During the 1990s, State Mutual Life Assurance Company earned recognition as the linchpin of a group of insurance and financial services companies. State Mutual was the fifth oldest life insurer in the United States and ranked among the top 20 mutual life insurance companies in terms of assets. The Hanover Insurance Company and Citizens Insurance Company of America provided property and casualty coverage.

The State Mutual group of businesses began operating under the Allmerica name in 1992. The founding life insurer retained its name but some subsidiary companies and divisions were renamed. In addition to the life and the property/casualty companies, the Allmerica Financial umbrella covered several investment management companies, a registered mutual fund broker-dealer, and a registered investment advisor, according to a 1992 PR Newswire article.

Allmerica Financial posted a fifth straight year of record financial results in 1992. Net income from operations climbed 21 percent to $104 million. The company's financial position enabled development of new products and services.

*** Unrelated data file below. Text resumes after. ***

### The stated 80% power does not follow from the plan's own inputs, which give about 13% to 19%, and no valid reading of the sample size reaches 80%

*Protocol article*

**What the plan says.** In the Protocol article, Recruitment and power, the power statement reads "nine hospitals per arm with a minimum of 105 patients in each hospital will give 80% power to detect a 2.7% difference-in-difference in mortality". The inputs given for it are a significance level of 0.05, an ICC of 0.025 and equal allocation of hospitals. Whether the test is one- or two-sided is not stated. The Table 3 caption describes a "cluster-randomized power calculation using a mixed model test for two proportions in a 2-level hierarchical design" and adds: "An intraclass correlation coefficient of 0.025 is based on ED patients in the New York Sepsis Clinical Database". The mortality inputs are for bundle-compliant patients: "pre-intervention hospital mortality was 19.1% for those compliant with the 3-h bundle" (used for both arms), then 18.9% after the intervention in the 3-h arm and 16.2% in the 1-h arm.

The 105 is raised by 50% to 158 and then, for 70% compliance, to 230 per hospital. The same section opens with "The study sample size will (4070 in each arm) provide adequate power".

The company's record-setting ways continued into 1993. Its steadily growing contingency reserve level was indicative of the company's strength relative to its industry. In addition, assets topped the $10 billion mark.

Contributing to the positive results were increased revenues from variable products, growth of the institutional services division, the strength of managed care and claims management services, and solid property/casualty performances.